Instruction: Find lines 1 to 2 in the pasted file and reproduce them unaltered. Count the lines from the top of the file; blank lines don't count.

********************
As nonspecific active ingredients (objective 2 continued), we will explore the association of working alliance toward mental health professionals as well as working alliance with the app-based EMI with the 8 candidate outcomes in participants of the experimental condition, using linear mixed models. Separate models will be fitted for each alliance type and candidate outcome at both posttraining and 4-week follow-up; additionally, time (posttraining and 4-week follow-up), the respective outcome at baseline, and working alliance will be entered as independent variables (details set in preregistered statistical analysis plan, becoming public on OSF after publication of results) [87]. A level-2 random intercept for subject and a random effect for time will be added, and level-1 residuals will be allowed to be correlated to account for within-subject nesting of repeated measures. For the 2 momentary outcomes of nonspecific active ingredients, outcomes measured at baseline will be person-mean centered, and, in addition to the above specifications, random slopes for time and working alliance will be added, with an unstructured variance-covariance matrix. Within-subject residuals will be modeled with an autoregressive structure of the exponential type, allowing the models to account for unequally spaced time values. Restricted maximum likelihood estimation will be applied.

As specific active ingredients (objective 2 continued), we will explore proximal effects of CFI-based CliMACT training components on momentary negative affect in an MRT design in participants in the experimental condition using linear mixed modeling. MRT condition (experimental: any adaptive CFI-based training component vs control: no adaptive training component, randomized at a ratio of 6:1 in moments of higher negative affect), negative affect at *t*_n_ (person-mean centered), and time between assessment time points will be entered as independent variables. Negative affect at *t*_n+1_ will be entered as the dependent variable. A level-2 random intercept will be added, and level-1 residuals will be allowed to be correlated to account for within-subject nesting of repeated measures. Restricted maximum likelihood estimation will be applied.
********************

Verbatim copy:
As nonspecific active ingredients (objective 2 continued), we will explore the association of working alliance toward mental health professionals as well as working alliance with the app-based EMI with the 8 candidate outcomes in participants of the experimental condition, using linear mixed models. Separate models will be fitted for each alliance type and candidate outcome at both posttraining and 4-week follow-up; additionally, time (posttraining and 4-week follow-up), the respective outcome at baseline, and working alliance will be entered as independent variables (details set in preregistered statistical analysis plan, becoming public on OSF after publication of results) [87]. A level-2 random intercept for subject and a random effect for time will be added, and level-1 residuals will be allowed to be correlated to account for within-subject nesting of repeated measures. For the 2 momentary outcomes of nonspecific active ingredients, outcomes measured at baseline will be person-mean centered, and, in addition to the above specifications, random slopes for time and working alliance will be added, with an unstructured variance-covariance matrix. Within-subject residuals will be modeled with an autoregressive structure of the exponential type, allowing the models to account for unequally spaced time values. Restricted maximum likelihood estimation will be applied.

As specific active ingredients (objective 2 continued), we will explore proximal effects of CFI-based CliMACT training components on momentary negative affect in an MRT design in participants in the experimental condition using linear mixed modeling. MRT condition (experimental: any adaptive CFI-based training component vs control: no adaptive training component, randomized at a ratio of 6:1 in moments of higher negative affect), negative affect at *t*_n_ (person-mean centered), and time between assessment time points will be entered as independent variables. Negative affect at *t*_n+1_ will be entered as the dependent variable. A level-2 random intercept will be added, and level-1 residuals will be allowed to be correlated to account for within-subject nesting of repeated measures. Restricted maximum likelihood estimation will be applied.